After years of dormancy, plans for the Southeast High Speed Rail corridor received a recent boost when the state of Virginia and CSX reached agreement on a $3.7 billion investment covering hundreds of miles of railroad right-of-way and tracks in Virginia, and the Warren County portion of an inactive rail line. 

According to its website, CSX Transportation is a freight railroad operating in the eastern United States and in the Canadian provinces of Ontario and Quebec.

The Southeast High Speed Rail corridor’s route, developed by the North Carolina Department of Transportation and Virginia Department of Rail and Public Transportation, runs from Richmond, Va., to Raleigh.  

In Warren County, the corridor runs from the Virginia state line, through the town of Norlina, and on to areas south of the town, where the rail line will reach Middleburg and move south to Raleigh. 

According to a news release from the office of Virginia Gov. Ralph Northam, the commonwealth and CSX must finalize exact terms of the agreement, but plan to begin its execution later this year.

A major portion of the work will involve constructing a bridge across the Potomac River in order to separate passenger and freight operations from Richmond, Va., to Washington, D.C. 

Virginia will acquire more than 350 miles of railroad right-of-way and 225 miles of track, and 37 miles of new track improvements.

According to the news release, the agreement would lay the foundation for Southeast High Speed Rail through acquisition of an abandoned rail line running from Petersburg, Va., into North Carolina. Ultimately, the N.C. Department of Transportation would be able to acquire 10 miles of inactive freight line running from the Virginia state line south to Ridgeway in Warren County. 

The N.C. Department of Transportation previously indicated that in the area between Norlina and Petersburg, Va., new track would need to be placed because tracks were removed after rail service ended there in the mid-1980s.

Plans for the Southeast High Speed Rail corridor originated in 1992 when the U.S. Department of Transportation designated five high speed rail corridors nationwide. The Southeast corridor was designated as running from Washington, D.C. through Richmond, Va., down to Raleigh and Charlotte. Four years later, a connection to Hampton Roads, Va., was added. In 1998, the U.S. Department of Transportation extended the route to Jacksonville, Fla.

Interest in Warren County began in earnest in 2003, as N.C. Department of Transportation officials outlined high-speed rail plans before a crowd of around 300 people at the Norlina Volunteer Fire Department. A number of residents expressed the hope that Norlina would be designated as a stop along the route.

Public hearings about potential high speed rail routes were conducted in Warren, Vance, Franklin and Wake counties in 2010. A Warren County meeting in Norlina drew about 250 people.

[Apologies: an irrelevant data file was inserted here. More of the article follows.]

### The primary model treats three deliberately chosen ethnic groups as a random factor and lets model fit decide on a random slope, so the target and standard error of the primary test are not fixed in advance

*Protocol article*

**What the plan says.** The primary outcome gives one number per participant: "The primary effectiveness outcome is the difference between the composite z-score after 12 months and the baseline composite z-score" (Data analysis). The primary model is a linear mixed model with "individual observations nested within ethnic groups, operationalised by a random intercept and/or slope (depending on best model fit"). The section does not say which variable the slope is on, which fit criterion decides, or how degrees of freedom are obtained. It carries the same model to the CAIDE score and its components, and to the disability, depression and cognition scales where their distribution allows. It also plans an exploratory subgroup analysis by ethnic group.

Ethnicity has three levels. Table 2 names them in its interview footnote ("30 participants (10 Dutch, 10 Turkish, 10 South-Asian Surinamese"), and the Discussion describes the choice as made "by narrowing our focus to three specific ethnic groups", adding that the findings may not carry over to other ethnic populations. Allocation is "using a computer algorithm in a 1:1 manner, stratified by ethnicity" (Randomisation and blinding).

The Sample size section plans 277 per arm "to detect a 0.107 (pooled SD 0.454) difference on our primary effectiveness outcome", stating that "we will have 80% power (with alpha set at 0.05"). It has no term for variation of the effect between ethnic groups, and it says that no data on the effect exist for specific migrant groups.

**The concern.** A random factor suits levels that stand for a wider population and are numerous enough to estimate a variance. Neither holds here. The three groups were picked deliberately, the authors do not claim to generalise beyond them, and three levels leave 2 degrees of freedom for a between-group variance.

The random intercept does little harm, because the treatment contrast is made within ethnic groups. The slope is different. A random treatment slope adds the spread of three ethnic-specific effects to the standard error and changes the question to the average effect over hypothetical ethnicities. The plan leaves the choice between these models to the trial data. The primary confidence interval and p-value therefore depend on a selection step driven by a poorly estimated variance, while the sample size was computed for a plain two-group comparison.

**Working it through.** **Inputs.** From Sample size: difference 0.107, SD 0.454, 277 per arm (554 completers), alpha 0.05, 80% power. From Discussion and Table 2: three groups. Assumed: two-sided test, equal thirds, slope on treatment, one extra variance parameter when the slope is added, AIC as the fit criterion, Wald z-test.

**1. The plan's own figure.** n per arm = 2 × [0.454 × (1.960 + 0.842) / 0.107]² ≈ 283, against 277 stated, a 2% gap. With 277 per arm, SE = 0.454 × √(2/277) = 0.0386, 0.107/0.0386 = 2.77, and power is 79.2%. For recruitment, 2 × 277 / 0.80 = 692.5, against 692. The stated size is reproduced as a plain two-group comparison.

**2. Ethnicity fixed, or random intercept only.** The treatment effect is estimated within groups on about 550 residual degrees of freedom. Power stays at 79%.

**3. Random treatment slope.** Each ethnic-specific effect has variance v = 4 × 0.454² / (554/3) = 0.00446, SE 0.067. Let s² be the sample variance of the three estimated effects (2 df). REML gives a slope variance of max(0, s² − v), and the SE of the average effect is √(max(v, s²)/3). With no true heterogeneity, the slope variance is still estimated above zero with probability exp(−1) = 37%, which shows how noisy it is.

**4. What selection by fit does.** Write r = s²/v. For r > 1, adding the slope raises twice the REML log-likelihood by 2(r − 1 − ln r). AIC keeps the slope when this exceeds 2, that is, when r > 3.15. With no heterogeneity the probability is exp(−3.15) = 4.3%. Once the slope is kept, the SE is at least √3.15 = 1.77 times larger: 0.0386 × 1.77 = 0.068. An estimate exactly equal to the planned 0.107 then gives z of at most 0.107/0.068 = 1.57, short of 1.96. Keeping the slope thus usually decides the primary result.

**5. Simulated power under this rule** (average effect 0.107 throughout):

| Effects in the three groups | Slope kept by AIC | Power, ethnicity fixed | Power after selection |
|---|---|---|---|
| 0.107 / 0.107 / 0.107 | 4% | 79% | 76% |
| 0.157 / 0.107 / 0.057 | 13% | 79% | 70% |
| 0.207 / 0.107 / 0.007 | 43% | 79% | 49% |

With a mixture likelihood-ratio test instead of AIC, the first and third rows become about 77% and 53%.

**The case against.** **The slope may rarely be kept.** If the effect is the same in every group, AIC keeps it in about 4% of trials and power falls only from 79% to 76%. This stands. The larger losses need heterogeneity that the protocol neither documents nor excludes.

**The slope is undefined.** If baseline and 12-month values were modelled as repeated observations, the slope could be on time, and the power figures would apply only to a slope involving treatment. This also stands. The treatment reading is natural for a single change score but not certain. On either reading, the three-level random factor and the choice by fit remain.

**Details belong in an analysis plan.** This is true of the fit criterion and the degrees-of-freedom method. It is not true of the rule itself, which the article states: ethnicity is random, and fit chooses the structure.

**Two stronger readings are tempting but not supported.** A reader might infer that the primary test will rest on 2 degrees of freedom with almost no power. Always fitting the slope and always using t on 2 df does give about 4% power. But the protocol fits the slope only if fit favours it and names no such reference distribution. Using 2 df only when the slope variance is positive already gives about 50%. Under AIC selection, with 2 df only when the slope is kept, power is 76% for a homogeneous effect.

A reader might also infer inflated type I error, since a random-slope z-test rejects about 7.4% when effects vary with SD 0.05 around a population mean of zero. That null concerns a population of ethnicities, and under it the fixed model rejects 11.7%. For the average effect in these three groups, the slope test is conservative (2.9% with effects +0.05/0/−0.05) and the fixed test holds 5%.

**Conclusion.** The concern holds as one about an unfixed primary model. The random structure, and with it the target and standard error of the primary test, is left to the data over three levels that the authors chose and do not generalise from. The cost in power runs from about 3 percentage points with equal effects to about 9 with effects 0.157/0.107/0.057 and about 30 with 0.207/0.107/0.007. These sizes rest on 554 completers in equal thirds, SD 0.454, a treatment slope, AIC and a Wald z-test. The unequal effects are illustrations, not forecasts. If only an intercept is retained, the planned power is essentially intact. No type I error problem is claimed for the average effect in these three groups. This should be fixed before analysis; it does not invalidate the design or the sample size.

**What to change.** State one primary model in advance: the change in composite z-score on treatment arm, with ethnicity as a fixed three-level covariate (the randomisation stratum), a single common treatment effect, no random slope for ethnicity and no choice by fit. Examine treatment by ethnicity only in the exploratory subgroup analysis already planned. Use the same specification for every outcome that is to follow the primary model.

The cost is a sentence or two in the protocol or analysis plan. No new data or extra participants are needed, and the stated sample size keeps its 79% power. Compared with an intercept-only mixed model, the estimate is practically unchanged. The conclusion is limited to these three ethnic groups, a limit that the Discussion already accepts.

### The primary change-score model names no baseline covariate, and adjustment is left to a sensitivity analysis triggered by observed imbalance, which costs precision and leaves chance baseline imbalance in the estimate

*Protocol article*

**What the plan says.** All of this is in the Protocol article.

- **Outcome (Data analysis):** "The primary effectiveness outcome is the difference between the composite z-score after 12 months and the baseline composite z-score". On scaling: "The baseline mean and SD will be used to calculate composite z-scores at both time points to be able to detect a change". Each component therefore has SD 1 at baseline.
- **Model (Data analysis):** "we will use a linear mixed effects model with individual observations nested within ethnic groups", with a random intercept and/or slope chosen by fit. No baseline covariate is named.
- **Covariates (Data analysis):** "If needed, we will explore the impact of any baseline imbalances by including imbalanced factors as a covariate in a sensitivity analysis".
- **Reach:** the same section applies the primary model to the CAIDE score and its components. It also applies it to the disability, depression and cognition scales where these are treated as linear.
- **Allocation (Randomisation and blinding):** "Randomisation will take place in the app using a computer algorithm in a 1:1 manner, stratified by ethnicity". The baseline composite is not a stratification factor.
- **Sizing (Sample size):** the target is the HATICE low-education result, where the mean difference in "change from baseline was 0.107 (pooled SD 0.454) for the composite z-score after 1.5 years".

At that time, the N.C. Department of Transportation indicated that the high speed railroad would accommodate both freight and passenger service; however, due to the nature of high speed rail, roadways would not cross the railroad. DOT officials said that some existing roads would need to be realigned, some new roads constructed, and some bridges upgraded or constructed to allow passage from one side of the tracks to the other.

Department of Transportation officials received comments and answered questions from the public. Local citizens also had the opportunity to provide written comments or complete an online survey.

More than 1,850 individuals and 50 organizations in North Carolina and Virginia submitted comments. Out of 979 respondents who indicated whether they supported or opposed the high speed rail project, 598, or 61 percent, supported it; 368, or 38 percent, opposed it; and 13, or 1 percent, expressed conditional approval, such as if a certain route alternative were selected.

A proposed route was announced about two years later with maximum authorized speed in the area south of Petersburg Va., to Raleigh listed as 110 miles per hour.

In the 2010s, another meeting was held in Warren County to discuss the possibility that a greenway might parallel the rail corridor to accommodate walkers and bicycle riders. However, reports from a 2014 meeting in Henderson suggested that the greenway would likely bypass the local area.  

After that point, reports about high speed rail coming to North Carolina effectively ceased until the Virginia governor’s recent announcement about the agreement with CSX.

At its January meeting, the Norlina Town Board briefly discussed the agreement, expressing a renewed hope that Norlina could be considered for a potential stop between Petersburg and Raleigh.